Tuesday, April 21, 2015

Atonement Theology for Muslims?

Missionaries and theologians within the New Testament were determined not to identify a single, correct understanding of the atonement but to find context-specific ways of making the word of the cross accessible and challenging to varied audiences…. The images of the atonement that have surfaced in the history of the church have often taken shape through similar commitments to articulating the significance of the cross in particular settings.

This encourages us to believe that no one model of the atonement will fit all sizes and shapes, all needs and contexts where the church is growing and active in mission. This means, ultimately, that the next chapter of this book is being written in hundreds of places throughout the world, where communities of Jesus' disciples are practicing the craft of theologian-communicator and struggling with fresh and faithful images for broadcasting the mystery of Jesus' salvific death.

-Mark D. Baker & Joel B. Green. Recovering the Scandal of the Cross: Atonement in New Testament and Contemporary Contexts (Kindle Locations 2949-2954).

Is this a good start?


Cody Lorance said...

They aren't wrong about how atonement theology has been contextually conceived throughout the ages. Very interesting.

Anonymous said...

Warrick, have you finished the book? I read it in seminary, and the authors go on to completely deny penal and subtitutionary atonement. Perhaps a good start, but certainly not a good finish.

Warrick Farah said...

Hi Elnwood,

I don't understand them as denying PSA per se, but they do devote an extraordinary amount of time to dealing with caricatures of it in the American church. Their main point on PSA, as I understand them, is that when you use a system of justice in the PSA metaphor, you have to take into account the system of justice that the biblical authors would have been referring to. The impersonal justice code and retributive justice sense that exists in the American system, for instance, is not what the biblical authors refers to when they speaks of substitution and exchange. It is more restorative and personal in nature.

They do endorse the way Vanhoozer articulates his view of PSA, for example. So I don't think it would be correct to say that they completely deny PSA. That being said, I don't agree with everything that they say. But maybe you've had a different understanding of how they dealt with PSA?

The main point is that we have a lot of work to do to try to create a theology of atonement for the specific contexts we're working in, one that is both relevant to the audience and faithful to the Bible.


Anonymous said...

Hi Warrick,

It's been a while since I've read it, but I remember parts of it vividly, and it caused me to deeply question whether I wanted to finish my seminary degree there.

As I recall, it focused on Charles Hodge's penal substitution, and said he was wrong because he was wrongly influenced by his Western society of justice. Along the same lines, it even critiqued Anselm's view of the atonement, which came hundreds of years earlier.

My professor, who was Eastern Orthodox, also concurred that the book was denying penal substitution, and agreed with it, as that is what the EO tradition teaches.

I do think it's helpful to look at the atonement from an honor/shame perspective. That's one of the strengths of the book.

However, I think the book falls into the trap of "Western = bag, Non-Western = good." So as you wrote, they encourage us to create a theology of atonement for non-Western contexts. But they criticize and deny the ones the Western contexts have articulated for their contexts. It seems hypocritical.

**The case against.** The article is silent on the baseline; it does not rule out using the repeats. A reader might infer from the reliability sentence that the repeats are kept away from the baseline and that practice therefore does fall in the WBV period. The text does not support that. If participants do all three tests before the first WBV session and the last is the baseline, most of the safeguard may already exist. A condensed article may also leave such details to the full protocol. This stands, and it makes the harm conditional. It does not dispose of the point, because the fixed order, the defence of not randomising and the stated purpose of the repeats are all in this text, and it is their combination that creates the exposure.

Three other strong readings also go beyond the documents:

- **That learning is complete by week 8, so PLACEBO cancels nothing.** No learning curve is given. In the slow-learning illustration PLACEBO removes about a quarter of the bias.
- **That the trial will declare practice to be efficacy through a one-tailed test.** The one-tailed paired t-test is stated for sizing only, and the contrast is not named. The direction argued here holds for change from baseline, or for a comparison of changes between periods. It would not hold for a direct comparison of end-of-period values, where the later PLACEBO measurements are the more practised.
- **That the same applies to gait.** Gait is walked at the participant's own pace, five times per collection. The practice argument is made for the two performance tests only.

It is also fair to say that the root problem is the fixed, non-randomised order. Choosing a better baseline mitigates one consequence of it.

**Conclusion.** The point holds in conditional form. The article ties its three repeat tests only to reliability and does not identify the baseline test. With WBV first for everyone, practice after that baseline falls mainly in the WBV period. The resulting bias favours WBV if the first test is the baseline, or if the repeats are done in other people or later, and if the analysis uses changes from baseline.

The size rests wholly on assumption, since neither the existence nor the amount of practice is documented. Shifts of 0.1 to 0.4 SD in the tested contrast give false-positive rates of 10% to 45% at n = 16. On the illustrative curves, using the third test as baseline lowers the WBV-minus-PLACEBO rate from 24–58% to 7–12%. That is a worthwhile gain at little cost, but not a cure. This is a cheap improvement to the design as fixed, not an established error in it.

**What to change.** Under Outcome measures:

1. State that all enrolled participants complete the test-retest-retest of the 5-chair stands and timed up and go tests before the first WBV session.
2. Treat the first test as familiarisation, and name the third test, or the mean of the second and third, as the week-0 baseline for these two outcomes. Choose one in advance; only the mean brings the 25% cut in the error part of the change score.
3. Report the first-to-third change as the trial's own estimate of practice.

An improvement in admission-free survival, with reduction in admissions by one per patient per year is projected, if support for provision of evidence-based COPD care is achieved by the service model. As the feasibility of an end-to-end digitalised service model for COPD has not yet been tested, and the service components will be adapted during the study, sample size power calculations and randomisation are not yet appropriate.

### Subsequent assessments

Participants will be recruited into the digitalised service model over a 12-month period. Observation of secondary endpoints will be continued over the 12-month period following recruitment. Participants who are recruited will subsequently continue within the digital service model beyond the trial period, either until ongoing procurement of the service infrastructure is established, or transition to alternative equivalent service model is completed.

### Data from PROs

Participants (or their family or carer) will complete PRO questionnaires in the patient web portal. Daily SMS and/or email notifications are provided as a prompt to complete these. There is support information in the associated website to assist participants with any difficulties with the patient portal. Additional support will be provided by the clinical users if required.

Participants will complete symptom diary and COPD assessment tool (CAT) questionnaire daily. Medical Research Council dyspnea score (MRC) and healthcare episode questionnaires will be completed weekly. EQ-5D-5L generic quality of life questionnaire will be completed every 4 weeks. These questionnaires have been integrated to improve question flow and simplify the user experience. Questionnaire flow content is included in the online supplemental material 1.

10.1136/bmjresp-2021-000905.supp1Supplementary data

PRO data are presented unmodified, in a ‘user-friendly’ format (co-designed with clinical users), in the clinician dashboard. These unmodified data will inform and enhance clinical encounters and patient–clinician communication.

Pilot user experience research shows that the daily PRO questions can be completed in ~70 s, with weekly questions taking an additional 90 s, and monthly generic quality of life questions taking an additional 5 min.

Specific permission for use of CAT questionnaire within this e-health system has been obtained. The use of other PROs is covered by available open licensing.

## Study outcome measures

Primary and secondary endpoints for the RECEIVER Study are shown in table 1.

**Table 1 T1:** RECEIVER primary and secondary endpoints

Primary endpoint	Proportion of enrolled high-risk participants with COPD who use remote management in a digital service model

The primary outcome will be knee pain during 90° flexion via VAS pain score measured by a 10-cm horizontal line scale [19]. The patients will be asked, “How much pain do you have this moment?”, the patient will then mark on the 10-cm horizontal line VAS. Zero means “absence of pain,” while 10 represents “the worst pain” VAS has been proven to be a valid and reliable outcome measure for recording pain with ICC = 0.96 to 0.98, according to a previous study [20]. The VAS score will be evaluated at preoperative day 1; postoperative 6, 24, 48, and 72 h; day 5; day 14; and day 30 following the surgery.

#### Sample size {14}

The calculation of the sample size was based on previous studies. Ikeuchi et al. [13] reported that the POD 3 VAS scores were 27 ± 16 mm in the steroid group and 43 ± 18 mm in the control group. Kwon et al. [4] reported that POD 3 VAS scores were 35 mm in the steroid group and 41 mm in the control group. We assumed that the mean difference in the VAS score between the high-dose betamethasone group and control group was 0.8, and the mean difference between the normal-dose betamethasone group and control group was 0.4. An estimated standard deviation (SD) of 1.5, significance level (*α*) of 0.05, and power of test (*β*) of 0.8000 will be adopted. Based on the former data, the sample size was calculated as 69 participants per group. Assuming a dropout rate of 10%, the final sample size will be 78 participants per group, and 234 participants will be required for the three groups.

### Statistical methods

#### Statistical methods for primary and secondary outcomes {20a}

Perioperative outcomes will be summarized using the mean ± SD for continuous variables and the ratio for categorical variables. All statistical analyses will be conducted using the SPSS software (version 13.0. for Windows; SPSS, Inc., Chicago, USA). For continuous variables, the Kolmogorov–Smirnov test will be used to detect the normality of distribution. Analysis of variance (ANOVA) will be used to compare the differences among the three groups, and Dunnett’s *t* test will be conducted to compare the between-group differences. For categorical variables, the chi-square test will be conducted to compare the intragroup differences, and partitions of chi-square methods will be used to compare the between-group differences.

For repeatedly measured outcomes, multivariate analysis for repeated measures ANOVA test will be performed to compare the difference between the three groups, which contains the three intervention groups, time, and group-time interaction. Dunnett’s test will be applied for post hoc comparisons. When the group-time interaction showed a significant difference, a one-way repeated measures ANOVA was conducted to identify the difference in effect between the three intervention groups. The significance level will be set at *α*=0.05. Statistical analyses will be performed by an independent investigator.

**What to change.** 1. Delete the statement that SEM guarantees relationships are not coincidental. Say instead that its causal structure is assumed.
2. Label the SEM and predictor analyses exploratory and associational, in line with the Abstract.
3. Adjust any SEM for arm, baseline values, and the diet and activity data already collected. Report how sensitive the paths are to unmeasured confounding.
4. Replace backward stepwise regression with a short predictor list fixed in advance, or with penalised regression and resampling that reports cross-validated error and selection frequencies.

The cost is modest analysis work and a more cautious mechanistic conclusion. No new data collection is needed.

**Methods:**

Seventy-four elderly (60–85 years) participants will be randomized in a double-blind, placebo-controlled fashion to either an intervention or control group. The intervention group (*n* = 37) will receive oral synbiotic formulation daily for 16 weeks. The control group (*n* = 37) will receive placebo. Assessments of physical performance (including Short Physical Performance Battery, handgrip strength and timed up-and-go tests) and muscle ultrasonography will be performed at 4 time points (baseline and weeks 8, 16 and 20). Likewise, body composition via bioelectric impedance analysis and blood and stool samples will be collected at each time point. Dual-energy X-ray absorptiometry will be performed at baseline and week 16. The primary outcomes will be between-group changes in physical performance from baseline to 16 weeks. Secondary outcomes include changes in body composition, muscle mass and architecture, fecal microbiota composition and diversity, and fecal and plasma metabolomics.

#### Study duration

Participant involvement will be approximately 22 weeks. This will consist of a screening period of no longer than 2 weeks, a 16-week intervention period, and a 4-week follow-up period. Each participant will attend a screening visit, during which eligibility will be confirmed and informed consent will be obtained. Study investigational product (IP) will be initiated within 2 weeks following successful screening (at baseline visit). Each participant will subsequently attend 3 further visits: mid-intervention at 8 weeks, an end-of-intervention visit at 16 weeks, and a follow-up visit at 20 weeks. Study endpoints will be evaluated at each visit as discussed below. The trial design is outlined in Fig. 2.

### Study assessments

Anonymous said...


I should add that I read the first edition of this book. Apparently the second edition responds to the criticism of the first edition, and the section on Vanhoozer is new. I'm quite certain the first edition denied PSA, but I can't speak to the second edition. If they've moderated their statements since then, so much the better.

Warrick Farah said...

Elnwood, you said, "they encourage us to create a theology of atonement for non-Western contexts. But they criticize and deny the ones the Western contexts have articulated for their contexts. It seems hypocritical."

Very good point.

Gene Daniels said...

I found a very good article by Rayan Mahoney that deals with the same issue, "Evangelical’s Politicization of Atonement Theology"


He examines the way Modernity has distorted the biblical position on the atonement because it has lost a sense of how metaphorical language is supposed to function.

I greatly appreciated this article, which the author sums up thusly, "Penal Substitutionary Theory is not wrong in what it affirms, but Evangelical appropriation of it is wrong in what it denies."

Anonymous said...


I read that article. I was disappointed that he never named any of these "Evangelicals" who have misappropriated penal substitution. It seems like a straw man argument to me, I certainly don't recognize this evangelical, and I don't know any evangelical who denies the validity of other atonement models.

Describing the TEDS statement of faith as a "consent to lie" was particularly over-the-top. A statement of faith should not be considered exhaustive on any topic, whether "The Work of Christ," or any other, but as an affirmation of what the Bible teaches.

The real irony is that most of the critiques of penal substitution (it's cosmic child abuse, a punishing God is not a loving God, etc.) are peculiarly Western critiques of the doctrine, and in particular from Western postmodernism.

In an age where theologians and churches are denying penal substitution and censoring songs like "In Christ Alone" when it speaks of the satisfaction of the wrath of God, it behooves us to teach clearly the penal substitution. Not because it's the only valid model, but because it is a true biblical model.